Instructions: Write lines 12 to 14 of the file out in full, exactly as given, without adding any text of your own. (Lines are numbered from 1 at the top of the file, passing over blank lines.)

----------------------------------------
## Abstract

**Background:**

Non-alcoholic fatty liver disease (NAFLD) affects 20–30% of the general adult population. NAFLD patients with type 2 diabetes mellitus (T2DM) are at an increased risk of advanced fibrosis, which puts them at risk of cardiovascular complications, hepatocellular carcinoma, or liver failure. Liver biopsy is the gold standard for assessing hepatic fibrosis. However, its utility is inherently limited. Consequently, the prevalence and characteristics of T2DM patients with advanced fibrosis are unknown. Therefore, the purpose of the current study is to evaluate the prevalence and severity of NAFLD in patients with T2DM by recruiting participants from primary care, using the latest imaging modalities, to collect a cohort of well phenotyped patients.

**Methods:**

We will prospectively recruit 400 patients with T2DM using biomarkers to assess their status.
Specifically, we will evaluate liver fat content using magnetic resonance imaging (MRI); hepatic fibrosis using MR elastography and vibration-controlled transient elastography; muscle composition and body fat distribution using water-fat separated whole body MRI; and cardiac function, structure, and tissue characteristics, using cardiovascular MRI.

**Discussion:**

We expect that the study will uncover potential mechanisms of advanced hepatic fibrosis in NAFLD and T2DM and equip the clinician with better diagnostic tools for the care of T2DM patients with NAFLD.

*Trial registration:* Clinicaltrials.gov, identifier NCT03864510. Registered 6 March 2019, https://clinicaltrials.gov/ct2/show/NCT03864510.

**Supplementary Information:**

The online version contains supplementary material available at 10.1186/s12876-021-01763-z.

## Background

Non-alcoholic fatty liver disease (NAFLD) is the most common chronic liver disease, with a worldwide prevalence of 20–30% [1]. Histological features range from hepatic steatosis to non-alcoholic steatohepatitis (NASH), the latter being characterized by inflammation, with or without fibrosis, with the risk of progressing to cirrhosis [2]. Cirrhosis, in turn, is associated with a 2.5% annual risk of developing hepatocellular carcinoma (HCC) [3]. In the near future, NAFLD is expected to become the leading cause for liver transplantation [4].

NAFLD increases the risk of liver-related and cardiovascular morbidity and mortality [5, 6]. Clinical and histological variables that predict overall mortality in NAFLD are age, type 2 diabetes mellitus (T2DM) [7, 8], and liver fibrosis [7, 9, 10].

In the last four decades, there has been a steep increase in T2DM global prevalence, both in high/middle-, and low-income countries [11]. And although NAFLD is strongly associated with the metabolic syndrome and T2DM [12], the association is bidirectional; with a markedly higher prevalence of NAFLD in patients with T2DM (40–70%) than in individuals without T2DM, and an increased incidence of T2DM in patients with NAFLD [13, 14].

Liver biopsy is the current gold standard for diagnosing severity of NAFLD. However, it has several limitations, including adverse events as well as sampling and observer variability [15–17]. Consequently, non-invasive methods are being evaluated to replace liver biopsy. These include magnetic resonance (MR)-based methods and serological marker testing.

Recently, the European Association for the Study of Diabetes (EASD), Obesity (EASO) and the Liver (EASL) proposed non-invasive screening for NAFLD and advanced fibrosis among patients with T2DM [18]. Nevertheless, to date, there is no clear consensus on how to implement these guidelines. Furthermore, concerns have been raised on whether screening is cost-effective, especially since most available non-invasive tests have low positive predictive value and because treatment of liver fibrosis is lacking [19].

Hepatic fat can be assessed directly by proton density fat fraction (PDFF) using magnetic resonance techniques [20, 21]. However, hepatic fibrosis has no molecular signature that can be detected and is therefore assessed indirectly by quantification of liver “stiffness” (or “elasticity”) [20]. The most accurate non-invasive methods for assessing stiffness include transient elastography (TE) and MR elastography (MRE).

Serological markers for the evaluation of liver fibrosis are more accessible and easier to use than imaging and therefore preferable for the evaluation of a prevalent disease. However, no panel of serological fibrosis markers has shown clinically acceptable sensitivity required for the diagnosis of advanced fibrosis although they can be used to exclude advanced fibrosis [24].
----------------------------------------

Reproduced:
## Background

Non-alcoholic fatty liver disease (NAFLD) is the most common chronic liver disease, with a worldwide prevalence of 20–30% [1]. Histological features range from hepatic steatosis to non-alcoholic steatohepatitis (NASH), the latter being characterized by inflammation, with or without fibrosis, with the risk of progressing to cirrhosis [2]. Cirrhosis, in turn, is associated with a 2.5% annual risk of developing hepatocellular carcinoma (HCC) [3]. In the near future, NAFLD is expected to become the leading cause for liver transplantation [4].

NAFLD increases the risk of liver-related and cardiovascular morbidity and mortality [5, 6]. Clinical and histological variables that predict overall mortality in NAFLD are age, type 2 diabetes mellitus (T2DM) [7, 8], and liver fibrosis [7, 9, 10].